Super Blood Moon and Total Lunar Eclipse to Coincide: How to Watch in January 2019

Next month—in the evening of Jan 20 and early morning of the 21—a supermoon and a total lunar eclipse will coincide in what will certainly be a treat for stargazers in the United States (local weather permitting.)

Supermoon is a term used to describe when the moon is full and at its closest point to the Earth, making it appear brighter and larger than a regular full moon in the night sky.

Read more: Miss the super blue blood moon? Here are the best pictures

A total lunar eclipse, on the other hand, is when the moon passes directly through Earth's shadow (umbra) and, thus, is completely covered by it. Usually, this occurs slightly more frequently than once every two years.

During a total lunar eclipse, some light from the sun which is not directly blocked by our planet is refracted through the Earth's atmosphere and bent onto the moon at a shallow angle which turns it a dramatic reddish-brown color. This phenomenon is often described as a "blood moon." The event in January will also be the first full moon of the year, which is known as a "wolf moon."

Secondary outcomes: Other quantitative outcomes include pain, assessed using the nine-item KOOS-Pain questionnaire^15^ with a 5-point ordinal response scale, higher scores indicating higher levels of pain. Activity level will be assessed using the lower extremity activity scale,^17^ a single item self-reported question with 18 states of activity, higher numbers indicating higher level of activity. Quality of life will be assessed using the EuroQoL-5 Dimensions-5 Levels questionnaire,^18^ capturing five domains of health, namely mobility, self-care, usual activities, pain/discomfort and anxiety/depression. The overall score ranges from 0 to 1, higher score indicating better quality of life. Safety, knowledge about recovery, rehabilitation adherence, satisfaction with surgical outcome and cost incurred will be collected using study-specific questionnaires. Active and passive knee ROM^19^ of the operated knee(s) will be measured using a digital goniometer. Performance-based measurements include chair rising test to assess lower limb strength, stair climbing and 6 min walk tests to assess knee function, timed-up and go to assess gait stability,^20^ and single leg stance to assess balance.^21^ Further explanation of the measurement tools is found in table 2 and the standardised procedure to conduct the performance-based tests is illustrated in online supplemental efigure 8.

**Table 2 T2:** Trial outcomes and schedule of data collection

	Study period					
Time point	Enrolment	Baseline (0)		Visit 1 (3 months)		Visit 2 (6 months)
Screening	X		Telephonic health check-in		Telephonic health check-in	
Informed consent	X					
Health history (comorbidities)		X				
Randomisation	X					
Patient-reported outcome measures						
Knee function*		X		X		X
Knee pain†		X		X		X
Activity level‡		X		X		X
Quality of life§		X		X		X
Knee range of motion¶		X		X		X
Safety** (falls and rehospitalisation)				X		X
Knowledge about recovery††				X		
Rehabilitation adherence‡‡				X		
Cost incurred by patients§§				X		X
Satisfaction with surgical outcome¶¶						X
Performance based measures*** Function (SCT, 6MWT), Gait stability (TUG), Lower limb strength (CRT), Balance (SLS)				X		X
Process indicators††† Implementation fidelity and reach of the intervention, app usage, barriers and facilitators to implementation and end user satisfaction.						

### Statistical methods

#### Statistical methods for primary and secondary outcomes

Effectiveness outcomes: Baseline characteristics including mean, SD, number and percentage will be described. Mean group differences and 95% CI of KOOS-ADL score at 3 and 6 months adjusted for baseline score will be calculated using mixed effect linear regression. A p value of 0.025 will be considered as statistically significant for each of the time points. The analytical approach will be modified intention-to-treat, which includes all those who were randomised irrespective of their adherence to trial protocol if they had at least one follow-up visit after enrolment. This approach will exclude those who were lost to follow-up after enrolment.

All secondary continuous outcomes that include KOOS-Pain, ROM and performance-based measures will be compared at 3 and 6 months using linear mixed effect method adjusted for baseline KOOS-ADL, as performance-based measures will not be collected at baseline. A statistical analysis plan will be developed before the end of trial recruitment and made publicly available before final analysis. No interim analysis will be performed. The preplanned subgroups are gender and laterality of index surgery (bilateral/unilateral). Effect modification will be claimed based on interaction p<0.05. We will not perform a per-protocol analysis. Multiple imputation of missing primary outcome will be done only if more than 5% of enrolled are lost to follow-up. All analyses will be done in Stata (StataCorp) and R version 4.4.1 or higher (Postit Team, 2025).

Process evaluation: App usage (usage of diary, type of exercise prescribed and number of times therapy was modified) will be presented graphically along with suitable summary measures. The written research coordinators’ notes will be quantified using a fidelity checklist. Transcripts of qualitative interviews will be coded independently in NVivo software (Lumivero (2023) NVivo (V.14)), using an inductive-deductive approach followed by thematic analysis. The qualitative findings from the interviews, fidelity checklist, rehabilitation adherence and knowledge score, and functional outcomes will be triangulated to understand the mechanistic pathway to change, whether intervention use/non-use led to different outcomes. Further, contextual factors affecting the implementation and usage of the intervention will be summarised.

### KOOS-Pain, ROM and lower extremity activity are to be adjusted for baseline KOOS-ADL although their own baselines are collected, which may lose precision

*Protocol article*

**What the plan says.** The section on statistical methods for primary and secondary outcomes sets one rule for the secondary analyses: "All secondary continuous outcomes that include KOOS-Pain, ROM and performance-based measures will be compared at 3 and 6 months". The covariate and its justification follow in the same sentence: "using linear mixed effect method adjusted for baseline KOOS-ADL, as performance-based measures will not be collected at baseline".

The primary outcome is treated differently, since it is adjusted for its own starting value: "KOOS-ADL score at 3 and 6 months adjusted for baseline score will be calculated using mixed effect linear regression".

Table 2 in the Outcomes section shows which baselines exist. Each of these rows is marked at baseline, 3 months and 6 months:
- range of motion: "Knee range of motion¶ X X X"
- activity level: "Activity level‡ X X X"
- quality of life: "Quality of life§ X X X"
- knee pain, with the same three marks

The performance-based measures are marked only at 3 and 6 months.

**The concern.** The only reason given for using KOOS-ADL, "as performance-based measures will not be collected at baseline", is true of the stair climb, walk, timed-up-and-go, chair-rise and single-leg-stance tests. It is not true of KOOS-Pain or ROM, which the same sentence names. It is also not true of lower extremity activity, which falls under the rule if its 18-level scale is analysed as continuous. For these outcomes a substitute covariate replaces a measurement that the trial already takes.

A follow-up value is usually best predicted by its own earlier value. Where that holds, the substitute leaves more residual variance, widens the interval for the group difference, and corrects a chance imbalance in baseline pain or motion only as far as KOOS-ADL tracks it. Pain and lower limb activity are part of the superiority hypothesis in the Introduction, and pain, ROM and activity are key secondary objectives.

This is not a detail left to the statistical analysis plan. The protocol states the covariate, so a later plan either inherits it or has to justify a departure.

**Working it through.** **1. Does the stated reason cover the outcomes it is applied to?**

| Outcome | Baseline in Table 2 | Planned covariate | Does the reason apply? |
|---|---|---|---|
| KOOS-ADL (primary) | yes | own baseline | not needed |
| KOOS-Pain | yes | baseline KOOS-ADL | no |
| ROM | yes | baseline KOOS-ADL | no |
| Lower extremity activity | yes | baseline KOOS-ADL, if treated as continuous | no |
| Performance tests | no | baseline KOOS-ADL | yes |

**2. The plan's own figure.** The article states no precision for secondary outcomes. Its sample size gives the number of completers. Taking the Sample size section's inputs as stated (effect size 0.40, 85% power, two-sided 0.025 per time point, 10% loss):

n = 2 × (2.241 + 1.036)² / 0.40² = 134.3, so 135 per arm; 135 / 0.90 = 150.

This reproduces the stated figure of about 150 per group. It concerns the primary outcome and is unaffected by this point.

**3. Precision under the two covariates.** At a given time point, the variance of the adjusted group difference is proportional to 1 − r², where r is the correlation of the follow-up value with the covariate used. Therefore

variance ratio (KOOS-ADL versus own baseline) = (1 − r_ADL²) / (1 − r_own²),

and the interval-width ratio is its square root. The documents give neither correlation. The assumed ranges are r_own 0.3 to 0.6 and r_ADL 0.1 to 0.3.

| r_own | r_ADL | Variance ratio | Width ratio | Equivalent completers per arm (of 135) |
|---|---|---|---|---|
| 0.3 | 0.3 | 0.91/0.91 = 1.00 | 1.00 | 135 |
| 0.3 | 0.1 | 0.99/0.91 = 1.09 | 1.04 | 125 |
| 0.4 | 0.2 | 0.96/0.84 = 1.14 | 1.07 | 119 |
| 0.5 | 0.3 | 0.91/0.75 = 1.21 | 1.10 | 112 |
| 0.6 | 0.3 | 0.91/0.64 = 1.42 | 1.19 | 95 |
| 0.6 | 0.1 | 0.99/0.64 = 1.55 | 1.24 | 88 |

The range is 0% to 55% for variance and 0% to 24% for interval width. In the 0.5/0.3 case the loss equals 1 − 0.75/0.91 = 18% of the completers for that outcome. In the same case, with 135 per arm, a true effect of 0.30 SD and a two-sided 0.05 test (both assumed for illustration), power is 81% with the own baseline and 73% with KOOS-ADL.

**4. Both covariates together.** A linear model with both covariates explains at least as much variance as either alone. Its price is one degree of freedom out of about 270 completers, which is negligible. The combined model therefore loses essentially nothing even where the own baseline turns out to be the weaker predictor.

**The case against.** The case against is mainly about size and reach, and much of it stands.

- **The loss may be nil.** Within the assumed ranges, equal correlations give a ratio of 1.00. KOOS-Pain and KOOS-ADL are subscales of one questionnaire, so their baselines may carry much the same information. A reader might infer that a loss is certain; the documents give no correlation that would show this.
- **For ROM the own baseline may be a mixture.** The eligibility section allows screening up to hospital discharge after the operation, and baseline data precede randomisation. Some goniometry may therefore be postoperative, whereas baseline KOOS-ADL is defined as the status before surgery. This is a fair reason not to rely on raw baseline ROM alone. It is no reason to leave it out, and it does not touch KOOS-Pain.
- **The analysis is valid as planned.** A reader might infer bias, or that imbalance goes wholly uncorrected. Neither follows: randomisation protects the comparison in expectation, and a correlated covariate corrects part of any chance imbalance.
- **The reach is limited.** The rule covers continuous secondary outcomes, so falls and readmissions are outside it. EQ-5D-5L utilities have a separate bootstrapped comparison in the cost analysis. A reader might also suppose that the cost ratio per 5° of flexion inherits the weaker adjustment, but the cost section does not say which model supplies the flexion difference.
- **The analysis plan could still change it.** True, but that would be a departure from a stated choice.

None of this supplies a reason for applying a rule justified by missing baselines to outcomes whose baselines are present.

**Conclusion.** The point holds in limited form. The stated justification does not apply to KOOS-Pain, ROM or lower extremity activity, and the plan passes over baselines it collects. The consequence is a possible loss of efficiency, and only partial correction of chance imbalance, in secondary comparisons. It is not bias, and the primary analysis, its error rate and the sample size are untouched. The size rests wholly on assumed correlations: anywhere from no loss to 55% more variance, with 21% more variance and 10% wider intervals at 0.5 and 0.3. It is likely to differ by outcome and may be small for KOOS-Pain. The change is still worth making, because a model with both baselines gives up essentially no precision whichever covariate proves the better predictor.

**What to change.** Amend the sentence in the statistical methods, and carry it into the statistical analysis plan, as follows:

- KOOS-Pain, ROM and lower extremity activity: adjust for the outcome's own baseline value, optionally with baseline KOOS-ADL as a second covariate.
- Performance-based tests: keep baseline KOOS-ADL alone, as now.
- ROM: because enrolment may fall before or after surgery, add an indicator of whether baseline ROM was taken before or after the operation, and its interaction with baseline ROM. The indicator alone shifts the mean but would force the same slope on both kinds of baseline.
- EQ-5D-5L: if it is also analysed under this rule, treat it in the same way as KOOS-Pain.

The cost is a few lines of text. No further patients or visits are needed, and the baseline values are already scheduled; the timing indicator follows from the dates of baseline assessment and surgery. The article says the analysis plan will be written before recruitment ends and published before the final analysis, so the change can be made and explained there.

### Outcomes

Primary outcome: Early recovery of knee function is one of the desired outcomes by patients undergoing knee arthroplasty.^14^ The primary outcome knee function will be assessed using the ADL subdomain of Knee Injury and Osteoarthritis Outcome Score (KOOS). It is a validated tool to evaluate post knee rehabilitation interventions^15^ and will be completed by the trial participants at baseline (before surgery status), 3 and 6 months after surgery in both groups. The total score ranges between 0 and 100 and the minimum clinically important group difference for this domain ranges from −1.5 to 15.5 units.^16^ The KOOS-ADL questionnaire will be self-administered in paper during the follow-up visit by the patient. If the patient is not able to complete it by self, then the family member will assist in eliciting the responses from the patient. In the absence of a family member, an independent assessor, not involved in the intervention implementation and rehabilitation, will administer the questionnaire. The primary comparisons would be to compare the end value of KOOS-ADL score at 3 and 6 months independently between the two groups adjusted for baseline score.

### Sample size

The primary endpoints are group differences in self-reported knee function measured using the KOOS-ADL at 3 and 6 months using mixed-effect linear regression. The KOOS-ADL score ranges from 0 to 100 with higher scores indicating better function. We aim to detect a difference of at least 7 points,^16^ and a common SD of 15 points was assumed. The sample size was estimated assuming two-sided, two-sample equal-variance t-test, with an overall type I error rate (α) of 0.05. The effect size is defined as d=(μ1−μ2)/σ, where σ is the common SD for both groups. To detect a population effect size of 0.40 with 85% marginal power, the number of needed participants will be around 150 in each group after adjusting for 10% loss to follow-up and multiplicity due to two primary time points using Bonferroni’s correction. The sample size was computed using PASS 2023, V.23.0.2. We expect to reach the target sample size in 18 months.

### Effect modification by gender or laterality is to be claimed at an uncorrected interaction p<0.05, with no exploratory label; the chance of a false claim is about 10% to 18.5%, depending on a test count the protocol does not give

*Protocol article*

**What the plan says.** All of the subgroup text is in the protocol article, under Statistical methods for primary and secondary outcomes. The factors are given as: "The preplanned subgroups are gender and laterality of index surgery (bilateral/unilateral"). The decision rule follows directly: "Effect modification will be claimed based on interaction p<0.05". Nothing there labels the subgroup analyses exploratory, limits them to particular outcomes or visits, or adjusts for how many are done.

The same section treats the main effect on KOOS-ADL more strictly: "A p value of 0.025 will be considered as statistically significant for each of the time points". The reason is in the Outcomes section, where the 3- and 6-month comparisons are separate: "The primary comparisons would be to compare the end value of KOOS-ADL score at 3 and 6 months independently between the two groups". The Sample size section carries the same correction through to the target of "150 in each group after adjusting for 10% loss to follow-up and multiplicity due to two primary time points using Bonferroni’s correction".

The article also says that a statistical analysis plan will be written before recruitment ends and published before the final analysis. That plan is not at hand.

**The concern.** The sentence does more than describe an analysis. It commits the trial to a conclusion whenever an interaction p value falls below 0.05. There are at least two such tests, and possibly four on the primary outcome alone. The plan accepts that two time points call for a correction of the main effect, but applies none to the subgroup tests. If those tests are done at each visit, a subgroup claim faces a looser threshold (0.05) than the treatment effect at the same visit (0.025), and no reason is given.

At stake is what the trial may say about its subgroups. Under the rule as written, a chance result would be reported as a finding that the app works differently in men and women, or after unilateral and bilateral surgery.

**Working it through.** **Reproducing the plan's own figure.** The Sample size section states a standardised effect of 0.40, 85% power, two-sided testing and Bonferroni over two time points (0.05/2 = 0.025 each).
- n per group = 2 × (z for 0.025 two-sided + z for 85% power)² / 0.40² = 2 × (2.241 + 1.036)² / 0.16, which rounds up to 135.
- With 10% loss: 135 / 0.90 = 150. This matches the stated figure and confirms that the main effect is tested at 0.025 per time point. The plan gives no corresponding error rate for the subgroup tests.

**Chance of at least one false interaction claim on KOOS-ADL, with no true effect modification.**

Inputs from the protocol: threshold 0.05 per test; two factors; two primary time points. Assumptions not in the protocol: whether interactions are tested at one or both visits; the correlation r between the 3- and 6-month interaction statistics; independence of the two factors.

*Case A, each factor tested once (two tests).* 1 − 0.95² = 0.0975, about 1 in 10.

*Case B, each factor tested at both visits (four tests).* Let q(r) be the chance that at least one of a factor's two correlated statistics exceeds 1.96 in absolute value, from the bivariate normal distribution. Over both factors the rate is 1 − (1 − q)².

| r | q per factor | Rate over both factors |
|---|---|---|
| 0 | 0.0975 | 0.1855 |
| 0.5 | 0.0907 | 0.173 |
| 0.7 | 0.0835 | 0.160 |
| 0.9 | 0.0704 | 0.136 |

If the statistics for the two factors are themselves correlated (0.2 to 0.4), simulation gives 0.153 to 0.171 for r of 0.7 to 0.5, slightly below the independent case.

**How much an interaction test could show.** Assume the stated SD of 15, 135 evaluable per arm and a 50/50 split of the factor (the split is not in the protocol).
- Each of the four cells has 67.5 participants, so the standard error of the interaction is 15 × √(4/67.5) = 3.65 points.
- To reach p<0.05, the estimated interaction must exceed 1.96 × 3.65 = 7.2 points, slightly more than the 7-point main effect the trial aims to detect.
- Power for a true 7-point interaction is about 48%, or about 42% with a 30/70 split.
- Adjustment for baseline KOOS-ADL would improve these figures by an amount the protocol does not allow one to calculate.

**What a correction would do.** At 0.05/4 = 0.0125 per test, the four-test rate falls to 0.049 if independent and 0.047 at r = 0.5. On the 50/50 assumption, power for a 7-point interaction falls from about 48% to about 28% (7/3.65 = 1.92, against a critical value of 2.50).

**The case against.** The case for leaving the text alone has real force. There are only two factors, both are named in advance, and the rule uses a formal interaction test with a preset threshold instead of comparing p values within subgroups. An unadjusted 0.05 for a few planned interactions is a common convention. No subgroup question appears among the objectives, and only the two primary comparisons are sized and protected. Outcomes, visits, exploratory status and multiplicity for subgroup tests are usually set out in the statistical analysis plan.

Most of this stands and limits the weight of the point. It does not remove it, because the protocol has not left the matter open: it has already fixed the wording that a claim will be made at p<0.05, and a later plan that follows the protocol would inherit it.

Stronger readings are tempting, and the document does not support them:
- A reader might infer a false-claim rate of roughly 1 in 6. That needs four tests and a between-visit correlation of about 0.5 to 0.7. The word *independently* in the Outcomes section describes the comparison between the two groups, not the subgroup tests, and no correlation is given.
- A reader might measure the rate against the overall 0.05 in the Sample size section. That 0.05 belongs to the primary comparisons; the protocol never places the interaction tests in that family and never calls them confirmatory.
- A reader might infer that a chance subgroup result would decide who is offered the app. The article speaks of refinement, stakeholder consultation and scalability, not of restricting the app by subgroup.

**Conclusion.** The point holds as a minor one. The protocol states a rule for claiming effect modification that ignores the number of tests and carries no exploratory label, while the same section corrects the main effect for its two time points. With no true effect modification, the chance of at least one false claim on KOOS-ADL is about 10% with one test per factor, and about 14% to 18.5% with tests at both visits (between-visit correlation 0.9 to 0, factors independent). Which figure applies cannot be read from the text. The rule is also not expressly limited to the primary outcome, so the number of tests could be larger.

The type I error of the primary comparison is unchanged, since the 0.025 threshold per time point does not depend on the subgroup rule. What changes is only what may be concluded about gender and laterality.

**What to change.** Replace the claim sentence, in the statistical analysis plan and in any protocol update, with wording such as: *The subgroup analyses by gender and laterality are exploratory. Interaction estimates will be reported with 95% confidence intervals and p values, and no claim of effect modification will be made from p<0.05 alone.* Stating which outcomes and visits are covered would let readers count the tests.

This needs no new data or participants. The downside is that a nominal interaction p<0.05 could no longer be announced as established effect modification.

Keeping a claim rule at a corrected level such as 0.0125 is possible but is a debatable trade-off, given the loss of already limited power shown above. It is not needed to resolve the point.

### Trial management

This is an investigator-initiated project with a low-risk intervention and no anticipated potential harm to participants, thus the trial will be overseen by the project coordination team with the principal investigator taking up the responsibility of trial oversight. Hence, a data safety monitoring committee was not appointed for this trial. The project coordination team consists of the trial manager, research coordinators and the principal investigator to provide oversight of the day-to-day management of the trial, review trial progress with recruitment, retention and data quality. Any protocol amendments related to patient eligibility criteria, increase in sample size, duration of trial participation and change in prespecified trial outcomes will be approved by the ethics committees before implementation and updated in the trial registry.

In the U.S., the full total eclipse will begin at 11:41 p.m. EST on Jan 20 and will last until 12:53 a.m. in the morning of Jan 21 as the moon passes through the full shadow of the Earth. However, a partial eclipse will be visible from around 9:30 p.m. on Jan 20 and by 2:48 a.m. the event will officially be over.

Unlike solar eclipses, the lunar eclipse can be viewed safely with your eyes and this method may even be preferable to looking through a telescope as it may allow you to see more. Choose somewhere away from artificial street lighting, if possible, for the best views. As an added bonus, the stars will be more visible during the full eclipse as the moon will appear much less bright than it does normally.

A supermoon coinciding with a total lunar eclipse is a relatively infrequent event. Of the 87 total lunar eclipses set to occur in this century, only 28 will match up with supermoons, Anna Ross, an astronomer at the Royal Observatory Greenwich, London, told Newsweek.

The last full moon took place recently on December 22, just a day after the winter solstice, which marks the shortest day of the year. For those of us in the Northern Hemisphere, the full moon that appears in December is usually referred to by the phrase "full cold moon."

A picture shows the full moon during an eclipse as seen from Athens on July 27, 2018. ARIS MESSINIS/AFP/Getty Images